The Miller or Qualified Income Trust.

If the Medicaid applicant receives an income, you may be able to pour that income into a Trust called a Miller Trust.  Miller trusts pay for personal needs, health Insurance, patient liability, and spouse and family support. However, the personal needs allowance is very restricted. The Community spouse may be paid from 2057 to 3090 (2018 figures) for support from this trust. The Community Spouse is given a Shelter Expense if her income is below the limit 2057 (2018).  Income may be transferred to her to bring her income up to this limit.

Attempting to use a trust is too late for most people who do not plan for what eventually must happen. Further, we never know when it will happen. Persons have been forced into Nursing home care in their 20s and 30s by disabilities. Planning for Medicaid as a creditor means we plan before the need becomes critical. At least five years before you apply for Medicaid you should have assets out of your name and control. If you don’t, you may go without care, or you may give property away to Medicaid instead of your heirs.

Medicaid planning for Married Couples

Fortunately, Medicaid can never come after the family home if the spouse is still alive after the nursing home resident dies. Your IRA and one auto are also excluded. It can, however, come after any other property such as a farm or vacation home which is not the residence. Essentially almost all property of the recipient including personal injury lawsuits belong to Medicaid.  The application process is very similar to a Trustee in bankruptcy or a creditor who has a judgment lien. All of the property belonging to the resident becomes the property of Medicaid with some exclusions such as the marital home.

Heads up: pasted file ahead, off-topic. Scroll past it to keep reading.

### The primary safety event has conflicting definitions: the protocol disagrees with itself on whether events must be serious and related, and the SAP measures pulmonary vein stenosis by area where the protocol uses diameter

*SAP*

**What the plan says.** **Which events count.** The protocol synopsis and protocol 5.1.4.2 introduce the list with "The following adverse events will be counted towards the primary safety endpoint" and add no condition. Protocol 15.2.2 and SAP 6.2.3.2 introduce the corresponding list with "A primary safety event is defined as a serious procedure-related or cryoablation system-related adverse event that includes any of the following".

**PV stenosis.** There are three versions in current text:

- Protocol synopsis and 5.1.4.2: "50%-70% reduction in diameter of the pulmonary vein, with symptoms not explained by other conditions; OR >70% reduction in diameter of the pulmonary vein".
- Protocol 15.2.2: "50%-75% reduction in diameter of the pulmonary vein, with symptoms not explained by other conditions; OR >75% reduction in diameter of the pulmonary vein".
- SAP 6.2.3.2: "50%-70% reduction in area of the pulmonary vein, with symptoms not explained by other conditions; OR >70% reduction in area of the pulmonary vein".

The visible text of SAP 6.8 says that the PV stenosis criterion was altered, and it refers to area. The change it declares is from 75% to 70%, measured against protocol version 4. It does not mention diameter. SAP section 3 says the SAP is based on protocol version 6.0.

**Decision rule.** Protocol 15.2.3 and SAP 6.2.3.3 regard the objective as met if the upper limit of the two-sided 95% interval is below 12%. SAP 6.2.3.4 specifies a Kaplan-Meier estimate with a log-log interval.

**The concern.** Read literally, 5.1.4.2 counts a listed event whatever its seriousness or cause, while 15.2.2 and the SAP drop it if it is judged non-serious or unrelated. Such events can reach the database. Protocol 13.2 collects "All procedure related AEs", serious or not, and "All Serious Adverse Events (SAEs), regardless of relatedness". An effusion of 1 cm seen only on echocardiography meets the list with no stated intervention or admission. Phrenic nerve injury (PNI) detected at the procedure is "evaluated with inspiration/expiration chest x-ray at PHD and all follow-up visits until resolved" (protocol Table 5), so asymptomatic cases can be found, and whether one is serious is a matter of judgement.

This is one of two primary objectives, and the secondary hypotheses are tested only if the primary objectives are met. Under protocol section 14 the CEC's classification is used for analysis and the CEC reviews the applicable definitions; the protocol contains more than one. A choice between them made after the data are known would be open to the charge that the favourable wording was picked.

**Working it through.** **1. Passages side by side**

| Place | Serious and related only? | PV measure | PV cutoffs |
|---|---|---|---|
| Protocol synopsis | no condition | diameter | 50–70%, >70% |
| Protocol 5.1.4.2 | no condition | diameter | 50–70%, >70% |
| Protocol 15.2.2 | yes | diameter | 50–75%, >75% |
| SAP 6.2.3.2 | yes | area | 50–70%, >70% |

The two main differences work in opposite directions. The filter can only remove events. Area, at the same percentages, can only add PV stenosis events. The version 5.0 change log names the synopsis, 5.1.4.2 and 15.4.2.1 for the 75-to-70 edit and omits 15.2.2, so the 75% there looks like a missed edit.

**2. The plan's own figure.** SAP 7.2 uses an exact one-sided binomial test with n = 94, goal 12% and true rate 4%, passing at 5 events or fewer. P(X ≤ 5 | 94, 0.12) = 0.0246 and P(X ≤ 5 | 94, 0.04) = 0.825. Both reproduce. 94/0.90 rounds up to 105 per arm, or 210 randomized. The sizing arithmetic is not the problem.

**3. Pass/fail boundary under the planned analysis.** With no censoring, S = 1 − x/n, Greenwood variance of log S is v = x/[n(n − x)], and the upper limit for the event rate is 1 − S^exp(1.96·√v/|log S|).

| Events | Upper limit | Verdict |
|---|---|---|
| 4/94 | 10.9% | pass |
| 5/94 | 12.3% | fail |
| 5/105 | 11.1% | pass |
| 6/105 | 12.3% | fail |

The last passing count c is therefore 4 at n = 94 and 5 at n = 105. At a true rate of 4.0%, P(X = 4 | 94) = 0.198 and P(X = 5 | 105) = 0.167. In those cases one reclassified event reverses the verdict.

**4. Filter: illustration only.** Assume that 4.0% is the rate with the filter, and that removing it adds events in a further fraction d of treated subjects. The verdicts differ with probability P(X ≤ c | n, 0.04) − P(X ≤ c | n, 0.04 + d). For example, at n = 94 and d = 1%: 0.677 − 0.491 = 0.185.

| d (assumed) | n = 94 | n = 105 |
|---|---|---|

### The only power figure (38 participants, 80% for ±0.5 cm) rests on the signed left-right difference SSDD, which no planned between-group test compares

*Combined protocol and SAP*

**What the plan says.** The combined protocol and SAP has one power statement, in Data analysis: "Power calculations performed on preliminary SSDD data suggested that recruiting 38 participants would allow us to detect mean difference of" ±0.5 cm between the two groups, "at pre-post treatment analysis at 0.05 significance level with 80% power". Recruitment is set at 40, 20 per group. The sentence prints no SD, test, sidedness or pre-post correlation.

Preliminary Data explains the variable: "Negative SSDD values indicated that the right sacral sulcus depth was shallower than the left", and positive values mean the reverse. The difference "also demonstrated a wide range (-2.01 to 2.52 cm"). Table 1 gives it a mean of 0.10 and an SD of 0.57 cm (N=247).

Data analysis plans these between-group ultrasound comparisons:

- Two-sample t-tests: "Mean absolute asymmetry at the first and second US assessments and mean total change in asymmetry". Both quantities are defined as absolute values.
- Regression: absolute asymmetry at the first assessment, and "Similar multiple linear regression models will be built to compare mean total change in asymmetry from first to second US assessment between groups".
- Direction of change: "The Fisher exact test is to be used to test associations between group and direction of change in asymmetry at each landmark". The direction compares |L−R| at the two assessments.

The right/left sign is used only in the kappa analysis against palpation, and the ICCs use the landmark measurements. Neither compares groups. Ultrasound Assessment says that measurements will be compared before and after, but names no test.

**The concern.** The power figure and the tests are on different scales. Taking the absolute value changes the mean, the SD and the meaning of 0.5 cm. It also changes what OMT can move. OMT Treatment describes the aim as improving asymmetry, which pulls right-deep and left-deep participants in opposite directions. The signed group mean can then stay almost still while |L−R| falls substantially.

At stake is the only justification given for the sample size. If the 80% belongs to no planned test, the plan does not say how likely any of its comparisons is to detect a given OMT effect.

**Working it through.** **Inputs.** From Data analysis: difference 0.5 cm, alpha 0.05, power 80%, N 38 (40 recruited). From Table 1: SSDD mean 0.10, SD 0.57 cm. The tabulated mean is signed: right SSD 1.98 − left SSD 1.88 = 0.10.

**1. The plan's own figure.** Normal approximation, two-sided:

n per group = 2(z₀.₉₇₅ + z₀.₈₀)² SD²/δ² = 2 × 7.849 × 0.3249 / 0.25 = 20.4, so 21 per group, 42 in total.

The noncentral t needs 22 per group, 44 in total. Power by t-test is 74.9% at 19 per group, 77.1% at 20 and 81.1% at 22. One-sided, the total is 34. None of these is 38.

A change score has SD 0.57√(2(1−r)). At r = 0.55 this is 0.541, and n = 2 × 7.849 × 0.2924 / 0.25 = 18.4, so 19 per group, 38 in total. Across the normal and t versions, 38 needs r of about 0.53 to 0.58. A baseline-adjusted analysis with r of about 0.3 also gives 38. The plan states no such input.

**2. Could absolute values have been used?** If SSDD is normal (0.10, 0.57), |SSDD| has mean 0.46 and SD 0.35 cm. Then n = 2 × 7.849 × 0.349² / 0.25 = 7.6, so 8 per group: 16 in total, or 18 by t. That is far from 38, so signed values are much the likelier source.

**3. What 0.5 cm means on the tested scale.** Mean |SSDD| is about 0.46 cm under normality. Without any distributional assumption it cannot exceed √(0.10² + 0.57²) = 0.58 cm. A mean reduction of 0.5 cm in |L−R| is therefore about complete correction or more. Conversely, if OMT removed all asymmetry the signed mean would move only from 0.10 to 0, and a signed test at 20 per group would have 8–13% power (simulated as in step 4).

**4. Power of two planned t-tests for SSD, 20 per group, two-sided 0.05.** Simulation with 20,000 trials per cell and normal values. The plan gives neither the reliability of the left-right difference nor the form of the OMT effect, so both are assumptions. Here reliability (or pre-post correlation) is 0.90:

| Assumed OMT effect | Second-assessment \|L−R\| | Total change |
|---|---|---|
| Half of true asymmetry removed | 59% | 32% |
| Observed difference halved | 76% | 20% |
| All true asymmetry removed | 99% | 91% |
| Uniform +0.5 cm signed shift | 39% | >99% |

Many items are not paid by Medicaid like Clothing, Dental care, Eyeglasses, Hearing aids, and batteries, Cable TV, Telephones, personal items, or devices that give patient mobility such as wheelchairs or scooters. These are all items which you may still want to be provided for the patient. Medicaid planning allows the nursing home stay to be more comfortable and pleasant for both the spouse and the resident. Medicaid planning provides the Married couple benefits they otherwise will be without by just moving the property from non-exempt to exempt, so Medicaid doesn’t take it.

The Resource assessment.

At the time of filing, every couple applying for Medicaid will have to supply a Resource Assessment which lists the property to be sold or transferred to Medicaid and what property can be kept. The goal is to give them nothing. Family trusts which are irrevocable and which you have no control in are often used to set property aside for later use. If you transfer property within less than five years before needing Medicaid, you will lose assets or be denied care.